The future is electric, and there is no disputing that. I have seen this evolution take place since I first became involved in the green industry in 2009. That’s when I developed Lennox Grounds Management, a Northeast Ohio residential and commercial landscaping company, which we later sold in 2012. Today, our firm (Fahey Group) owns and operates several businesses in the green industry including Landmark, a wholesale lawn and garden store and all-electric dealership; Robin Autopilot, USA, the developer of multi-manufacturer fleet management software and GPS tracking solutions; and MowBot, Inc., a national network of Robots as a Service (RaaS) operators.
Over the last decade, I’ve learned a lot about the industry and the do’s and don’ts of converting a business from gas to electric and from manual to robotic. For example, when it comes to equipment, there are several questions to consider when converting from gas to electric:
a. Do you have the right electrical infrastructure to charge the number of batteries needed to power your equipment?
b. Is your trailer/truck equipped to charge batteries throughout the day or take advantage of mobile charging points?
Pro Tip: Work with your local electrician to spec out your shop and begin the process of understanding how much additional power you may need to run a successful electric business.
2. Fleet management
a. Gas is very different from electric – do you have the fleet management tools to monitor the battery levels and health of your equipment across manufacturers and ensure that crews are ready to go first thing in the morning? Forgetting to charge can destroy an entire day’s route.
Pro Tip: If you use one manufacturer (e.g., Southwest model) you can use the in-house fleet management tools (e.g., Husqvarna). If you’re looking to use multiple brands and integrate the software with your ERP system, you should explore a multi-manufacturer fleet system like Robin Autopilot.
3. Capital costs
a. Have you compared the costs of gas versus electric?
b. Have you evaluated leasing versus purchasing?
c. Do you qualify for the new tax credits or subsidy/grant dollars available at the national, state and local levels?
Pro Tip: Use this calculator to help compare costs. Schedule a consultation with our in-house legal aid to help evaluate whether you qualify for tax credits/subsidies.
Converting from manual equipment to robotics also comes with a variety of questions that need to be answered. Robotics have come a long way over the last decade and can provide many benefits, such as reducing headcount, improving cutting efficiency and decreasing a company’s carbon footprint. However, converting to robotics can also backfire on a company if it is not done correctly. To ensure that doesn’t happen, here are some items to consider:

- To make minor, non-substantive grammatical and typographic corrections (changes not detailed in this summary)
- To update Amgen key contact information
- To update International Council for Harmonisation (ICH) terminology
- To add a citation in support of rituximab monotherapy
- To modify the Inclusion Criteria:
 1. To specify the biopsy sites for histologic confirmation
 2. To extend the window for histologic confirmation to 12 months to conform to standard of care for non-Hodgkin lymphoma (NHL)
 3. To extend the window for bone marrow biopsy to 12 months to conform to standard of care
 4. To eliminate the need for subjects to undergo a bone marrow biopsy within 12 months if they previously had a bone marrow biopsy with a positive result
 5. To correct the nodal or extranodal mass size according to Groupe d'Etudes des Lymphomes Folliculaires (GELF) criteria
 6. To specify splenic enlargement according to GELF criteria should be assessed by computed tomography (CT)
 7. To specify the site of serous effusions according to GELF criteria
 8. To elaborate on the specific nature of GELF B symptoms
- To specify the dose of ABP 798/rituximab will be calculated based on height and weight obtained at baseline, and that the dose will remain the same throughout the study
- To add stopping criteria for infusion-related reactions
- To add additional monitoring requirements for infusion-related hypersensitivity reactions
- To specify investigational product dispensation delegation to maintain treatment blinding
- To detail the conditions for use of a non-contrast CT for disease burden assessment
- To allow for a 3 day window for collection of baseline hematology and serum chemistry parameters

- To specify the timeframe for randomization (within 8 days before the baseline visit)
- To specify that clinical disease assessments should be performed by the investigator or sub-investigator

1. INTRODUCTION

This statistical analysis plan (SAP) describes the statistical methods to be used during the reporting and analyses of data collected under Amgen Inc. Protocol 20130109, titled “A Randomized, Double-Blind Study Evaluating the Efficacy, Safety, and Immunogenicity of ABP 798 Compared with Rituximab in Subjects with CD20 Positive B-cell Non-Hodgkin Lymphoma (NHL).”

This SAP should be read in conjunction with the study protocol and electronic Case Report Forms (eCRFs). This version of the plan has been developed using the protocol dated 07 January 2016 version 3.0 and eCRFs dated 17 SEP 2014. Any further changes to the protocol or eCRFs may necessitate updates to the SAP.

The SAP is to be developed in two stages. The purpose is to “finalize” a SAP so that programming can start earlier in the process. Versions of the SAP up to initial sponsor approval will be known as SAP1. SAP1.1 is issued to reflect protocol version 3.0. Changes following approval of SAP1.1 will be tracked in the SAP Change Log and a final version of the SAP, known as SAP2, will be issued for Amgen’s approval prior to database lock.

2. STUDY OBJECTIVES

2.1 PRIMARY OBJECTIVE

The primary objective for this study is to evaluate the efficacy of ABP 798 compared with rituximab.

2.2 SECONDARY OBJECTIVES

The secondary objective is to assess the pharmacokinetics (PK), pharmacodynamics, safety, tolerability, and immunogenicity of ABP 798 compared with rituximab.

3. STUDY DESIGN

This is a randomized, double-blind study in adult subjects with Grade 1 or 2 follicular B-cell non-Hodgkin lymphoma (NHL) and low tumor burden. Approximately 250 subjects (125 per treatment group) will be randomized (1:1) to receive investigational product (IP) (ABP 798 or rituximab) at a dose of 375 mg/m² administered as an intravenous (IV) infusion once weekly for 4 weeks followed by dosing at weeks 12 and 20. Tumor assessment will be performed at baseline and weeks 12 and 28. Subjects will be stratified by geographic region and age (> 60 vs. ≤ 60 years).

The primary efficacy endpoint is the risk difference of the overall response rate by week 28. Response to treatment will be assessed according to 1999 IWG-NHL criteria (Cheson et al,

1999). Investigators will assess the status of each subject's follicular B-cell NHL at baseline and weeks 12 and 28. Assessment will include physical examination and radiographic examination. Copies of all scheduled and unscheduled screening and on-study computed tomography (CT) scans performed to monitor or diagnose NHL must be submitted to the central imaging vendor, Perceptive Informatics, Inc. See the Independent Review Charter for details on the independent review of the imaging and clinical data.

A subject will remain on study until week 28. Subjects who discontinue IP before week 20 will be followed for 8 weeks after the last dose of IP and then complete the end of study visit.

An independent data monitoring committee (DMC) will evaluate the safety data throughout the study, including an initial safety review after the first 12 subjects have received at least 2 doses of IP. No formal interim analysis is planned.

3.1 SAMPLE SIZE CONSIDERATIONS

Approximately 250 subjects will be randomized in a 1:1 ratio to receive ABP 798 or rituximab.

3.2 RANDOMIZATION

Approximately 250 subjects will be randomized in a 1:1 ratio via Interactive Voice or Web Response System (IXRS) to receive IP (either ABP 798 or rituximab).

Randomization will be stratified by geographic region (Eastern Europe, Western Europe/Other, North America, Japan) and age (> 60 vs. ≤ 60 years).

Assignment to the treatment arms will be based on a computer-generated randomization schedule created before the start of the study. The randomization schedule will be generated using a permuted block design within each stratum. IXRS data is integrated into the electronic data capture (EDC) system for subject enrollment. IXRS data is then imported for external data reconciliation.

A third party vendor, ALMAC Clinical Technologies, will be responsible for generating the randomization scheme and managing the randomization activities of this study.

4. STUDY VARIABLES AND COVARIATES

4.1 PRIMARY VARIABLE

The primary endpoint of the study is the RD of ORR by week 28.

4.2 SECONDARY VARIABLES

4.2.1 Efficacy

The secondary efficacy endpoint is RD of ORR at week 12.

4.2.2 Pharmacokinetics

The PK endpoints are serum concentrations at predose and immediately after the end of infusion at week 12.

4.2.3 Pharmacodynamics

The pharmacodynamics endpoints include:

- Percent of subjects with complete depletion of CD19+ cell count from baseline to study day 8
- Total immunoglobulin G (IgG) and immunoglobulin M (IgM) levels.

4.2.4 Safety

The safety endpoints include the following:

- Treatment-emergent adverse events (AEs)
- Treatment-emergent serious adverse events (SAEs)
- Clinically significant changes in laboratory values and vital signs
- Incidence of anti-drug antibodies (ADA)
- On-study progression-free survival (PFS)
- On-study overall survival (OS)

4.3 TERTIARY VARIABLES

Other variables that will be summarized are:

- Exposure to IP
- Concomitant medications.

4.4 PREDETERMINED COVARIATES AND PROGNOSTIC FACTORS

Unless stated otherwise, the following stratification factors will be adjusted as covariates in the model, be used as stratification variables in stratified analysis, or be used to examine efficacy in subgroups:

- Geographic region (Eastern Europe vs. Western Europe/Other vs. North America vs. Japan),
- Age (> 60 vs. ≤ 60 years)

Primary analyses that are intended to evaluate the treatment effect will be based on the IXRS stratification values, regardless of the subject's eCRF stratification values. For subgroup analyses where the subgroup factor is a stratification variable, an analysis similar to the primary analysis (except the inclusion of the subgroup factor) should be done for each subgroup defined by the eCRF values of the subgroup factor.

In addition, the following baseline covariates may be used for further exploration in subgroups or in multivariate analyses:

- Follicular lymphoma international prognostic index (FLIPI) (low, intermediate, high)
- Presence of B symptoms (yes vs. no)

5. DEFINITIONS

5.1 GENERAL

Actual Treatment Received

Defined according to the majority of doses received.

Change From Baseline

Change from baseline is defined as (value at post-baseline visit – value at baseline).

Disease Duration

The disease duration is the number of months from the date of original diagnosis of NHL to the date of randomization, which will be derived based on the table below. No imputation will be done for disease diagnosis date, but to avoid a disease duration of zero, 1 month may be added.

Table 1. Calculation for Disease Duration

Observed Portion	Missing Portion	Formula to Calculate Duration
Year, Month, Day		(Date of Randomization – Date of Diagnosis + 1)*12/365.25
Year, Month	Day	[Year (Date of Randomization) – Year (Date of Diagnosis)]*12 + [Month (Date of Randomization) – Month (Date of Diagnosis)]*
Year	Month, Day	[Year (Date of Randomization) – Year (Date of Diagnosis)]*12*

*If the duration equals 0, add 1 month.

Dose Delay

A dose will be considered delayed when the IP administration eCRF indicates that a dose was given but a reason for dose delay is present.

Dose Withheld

1. Be sure to choose the right robotic lawn mower for the property. There are many different manufacturers to choose from: Husqvarna, Stihl, ECHO, Honda, Toro, Greenzie, Scythe, Kress, Worx, GreenWorks, Green Machine, NexMow, etc. Choosing the right one depends on your answers to the following questions:
a. How big is the property?
b. Should the mower be semi-autonomous or fully autonomous?
c. Which would be more beneficial, wired or wire-free technology (boundary wire or GPS/RTK)?
d. What type of grass will the mower be used on?
e. What is the climate like at the location?
Pro Tip: Start with a brand that is proven and reliable – Husqvarna, Worx, ECHO, Greenzie – and be careful of start-ups with unproven technology.
For smaller properties, use Husqvarna and Worx (under one acre), and use wired technology.
For larger properties (one acre and above), use Husqvarna and Greenzie. If the area is wide open (no tree cover or buildings nearby), use EPOS/wire-free technology.
For commercial crews, consider semi-autonomous (e.g., Greenzie), which allows you to map out the border of the property manually, and then the mower will strip the middle. This is good for large open spaces.
For grass type – just be careful not to use low-cut mowers for high-cut grass (e.g., Saint Augustine).
2. Consider various items related to capital costs to determine the best solution for your business:
b. Pay per acre?
c. Financing options?
d. Lifetime value of the equipment?
e. Amount saved on fuel, labor, insurance, vehicles, etc.?
Pro Tip: The lifetime of a mower ranges from 5 to 10 years (depending on the brand), so financing the mowers at 36 or 48 months, if possible, would have the greatest ROI. Subscription or acre-based programs can be a good solution if you are looking to keep the debt off of your balance sheet, but you would also pay 40%+ more for the units over time under these programs.
3. You also must decide how to charge the customer:
c. Per acre?
Pro Tip: Similar to the capital costs discussion above, you’ll make more money under a subscription program for your customer, but you’ll also carry the debt. If you sell the unit upfront, you’ll have more immediate cash flow, but you will make significantly less profit over the long term.
In conclusion, there are lots of data points to consider when converting to electric or robotic (or both). Therefore, it’s best to develop a strategic plan before fully implementing electric and autonomous equipment into your fleet. I highly recommend starting with a single crew and doing a pilot for 6+ months – one of the most important factors is having a foreman or crew leader who gets behind the change management strategy.
Converting from gas to electric and/or manual to robotic can be highly beneficial, but the issues can also be complex. If you’re thinking about making this exciting conversion, we’re here to help you do it in the best way to grow your business.